Saturday 24 March 2012

Holy Trinity or Asma' Husna'? The Prospects of Comparative Theology

Francis X. Clooney
Klaus von Stosch is a German pioneer of Comparative Theology (CT), associated with the Centre for Comparative Theology and Cultural Studies (ZeKK) at the University of Paderborn. This approach to the study of religion, is not yet very well established in Germany.  Comparative theology was first introduced by the renowned theologian and Indologist Francis X. Clooney.

In close cooperation with Muslim theologians, von Stosch focuses primarily on the Christian-Islamic nexus. In the fall of 2011, he delivered guest lectures in Christian theology to Shiite students in the Iranian city of Qom. Early this year, he was a guest at the Benedictine Dormition Abbey in Jerusalem, together with the Islamic religious educationalist Mouhanad Khorchide from the German city of Münster (see also the blog post of 26 November 2011). This month, the Paderborn centre, in cooperation with the Centre for Islamic Theology in Münster and the Mercator Foundation, will convene a week-long workshop discussing eschatalogical concepts in Islam and Christianity, including perceptions of violence in the Bible and Koran.

German comparative theologian Klaus von Stosch (r.) with
Mohammad Taghi Ansaripour of the University of Religions in Qom (Iran).

Von Stosch has just released Comparative Theology as a Guide to the World of Religions. Essay on Comparative Theology (in German).The purpose of CT is not just to introduce yet another subject in the existing disciplinary curriculum, but rather to define a new universal task for all theological disciplines. 'Only then can Christian theology undergo a complete reorientation', he says. 'It is an approach that emanates from the self, but tries to integrate the view of the self held by others into one's own theology'. Through a methodical and meticulous comparison of individual subjects, it intends to detect inter-religious affinities. To cite one example:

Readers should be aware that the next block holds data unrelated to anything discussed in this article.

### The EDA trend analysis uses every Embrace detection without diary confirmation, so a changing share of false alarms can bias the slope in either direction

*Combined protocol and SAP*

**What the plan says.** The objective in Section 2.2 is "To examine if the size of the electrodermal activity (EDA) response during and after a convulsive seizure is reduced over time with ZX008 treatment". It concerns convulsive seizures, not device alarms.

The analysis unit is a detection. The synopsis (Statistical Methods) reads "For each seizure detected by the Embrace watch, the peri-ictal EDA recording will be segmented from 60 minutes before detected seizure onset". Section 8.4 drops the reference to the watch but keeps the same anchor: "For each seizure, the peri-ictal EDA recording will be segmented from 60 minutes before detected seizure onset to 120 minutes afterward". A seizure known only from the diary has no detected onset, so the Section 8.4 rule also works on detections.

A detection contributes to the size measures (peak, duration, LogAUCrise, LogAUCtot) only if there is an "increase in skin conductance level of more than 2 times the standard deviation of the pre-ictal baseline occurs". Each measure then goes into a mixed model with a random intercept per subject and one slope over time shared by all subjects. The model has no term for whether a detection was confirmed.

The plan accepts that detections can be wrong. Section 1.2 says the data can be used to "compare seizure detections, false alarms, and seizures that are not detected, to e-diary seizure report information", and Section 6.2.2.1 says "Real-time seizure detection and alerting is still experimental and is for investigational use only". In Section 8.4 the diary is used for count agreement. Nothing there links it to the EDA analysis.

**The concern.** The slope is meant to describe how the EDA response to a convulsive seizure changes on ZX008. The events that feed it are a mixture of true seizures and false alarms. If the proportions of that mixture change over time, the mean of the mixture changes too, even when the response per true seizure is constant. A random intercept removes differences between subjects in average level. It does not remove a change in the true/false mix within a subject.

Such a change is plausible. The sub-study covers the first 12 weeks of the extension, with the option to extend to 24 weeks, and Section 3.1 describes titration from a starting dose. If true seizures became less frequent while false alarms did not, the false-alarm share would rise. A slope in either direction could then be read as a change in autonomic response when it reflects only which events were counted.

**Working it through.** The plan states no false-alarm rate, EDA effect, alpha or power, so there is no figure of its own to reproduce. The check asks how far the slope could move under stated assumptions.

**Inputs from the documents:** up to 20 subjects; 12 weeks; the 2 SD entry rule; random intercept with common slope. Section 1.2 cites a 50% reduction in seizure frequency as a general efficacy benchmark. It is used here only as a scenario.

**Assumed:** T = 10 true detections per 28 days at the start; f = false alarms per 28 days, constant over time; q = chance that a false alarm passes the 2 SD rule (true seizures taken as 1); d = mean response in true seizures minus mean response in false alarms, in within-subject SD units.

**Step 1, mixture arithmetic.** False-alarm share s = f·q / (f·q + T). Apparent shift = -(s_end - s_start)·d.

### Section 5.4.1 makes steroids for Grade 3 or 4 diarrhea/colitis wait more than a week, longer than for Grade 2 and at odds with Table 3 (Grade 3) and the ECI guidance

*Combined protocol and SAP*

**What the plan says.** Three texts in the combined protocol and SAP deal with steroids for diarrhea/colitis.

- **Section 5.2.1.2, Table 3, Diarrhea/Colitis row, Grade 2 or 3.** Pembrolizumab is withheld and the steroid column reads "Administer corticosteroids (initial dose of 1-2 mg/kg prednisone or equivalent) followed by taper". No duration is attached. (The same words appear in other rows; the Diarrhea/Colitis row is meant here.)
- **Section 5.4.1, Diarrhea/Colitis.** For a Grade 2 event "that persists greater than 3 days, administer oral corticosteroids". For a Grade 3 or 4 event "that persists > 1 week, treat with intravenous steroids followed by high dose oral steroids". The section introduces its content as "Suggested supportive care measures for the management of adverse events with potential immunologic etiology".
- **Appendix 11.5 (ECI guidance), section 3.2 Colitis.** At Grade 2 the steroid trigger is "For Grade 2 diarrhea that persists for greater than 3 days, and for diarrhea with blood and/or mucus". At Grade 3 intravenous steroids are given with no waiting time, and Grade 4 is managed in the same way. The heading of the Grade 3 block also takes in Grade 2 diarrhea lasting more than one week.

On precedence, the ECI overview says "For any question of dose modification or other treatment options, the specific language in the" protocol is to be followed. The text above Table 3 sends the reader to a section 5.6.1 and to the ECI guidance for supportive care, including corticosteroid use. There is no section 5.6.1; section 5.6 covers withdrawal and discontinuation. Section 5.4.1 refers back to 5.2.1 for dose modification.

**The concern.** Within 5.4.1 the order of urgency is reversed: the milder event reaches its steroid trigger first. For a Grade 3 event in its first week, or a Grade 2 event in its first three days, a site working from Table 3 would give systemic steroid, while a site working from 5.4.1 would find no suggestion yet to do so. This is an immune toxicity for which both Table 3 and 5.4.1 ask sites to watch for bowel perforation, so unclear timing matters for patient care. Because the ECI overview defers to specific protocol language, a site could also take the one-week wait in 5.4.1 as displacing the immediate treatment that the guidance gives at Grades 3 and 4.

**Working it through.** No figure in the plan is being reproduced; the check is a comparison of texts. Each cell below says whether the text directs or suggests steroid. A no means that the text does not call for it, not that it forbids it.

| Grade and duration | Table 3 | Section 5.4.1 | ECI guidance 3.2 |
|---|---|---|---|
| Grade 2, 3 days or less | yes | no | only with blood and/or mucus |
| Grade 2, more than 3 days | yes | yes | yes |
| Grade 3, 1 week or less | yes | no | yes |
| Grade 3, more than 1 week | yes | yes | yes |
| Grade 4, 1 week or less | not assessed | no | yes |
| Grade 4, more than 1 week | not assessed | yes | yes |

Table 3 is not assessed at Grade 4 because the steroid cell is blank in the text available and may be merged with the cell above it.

CT takes a more open view of the spiritual world of others. As a Muslim female employee in Stosch's department carried out research into liberation-theology traditions in Christianity and Islam, she encountered something that could represent an Islamic analogy to the Christian Trinity concept: the 99 names of God as mentioned in the Koran and in Islamic tradition. These names are often set out as contrasts, for example "the First" and "the Last", "the Manifest" and "the Hidden". Stosch views this as a "functional equivalent in Islam, a way for Muslims to perceive diversity in unity." But, he emphasises: "That doesn't mean there has to be an argument over who is right.
Comparative Theology aims to establish shared outlooks like these – without making any attempt to reduce them to some common denominator. The aim is to developed 'concrete understanding above and beyond religious boundaries'. 

ZeKK also provides the opportunity for Catholic and Protestant trainee teachers, philosophy students and soon, prospective Muslim religious education teachers to attend seminars in comparative theology. Muslim and Christian theologians serve as lecturers. As part of this approach, "team teaching" by tutors of various religions is the method of choice, because it promotes and conveys an authentic, dialogic religious interaction. In one post-graduate colloquium, Christians, philosophers, and local and Iranian Shiite Muslims discussed the philosophy of Nietzsche. In addition the Centre is also a involved in the nationwide Graduate College for Isamic theology, an initiative that trains academic staff for the newly envisaged Islamic theological institutes in German (see blog post of 26 November 2011).
To read the entire article, click here.


Affan said...
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Affan said...

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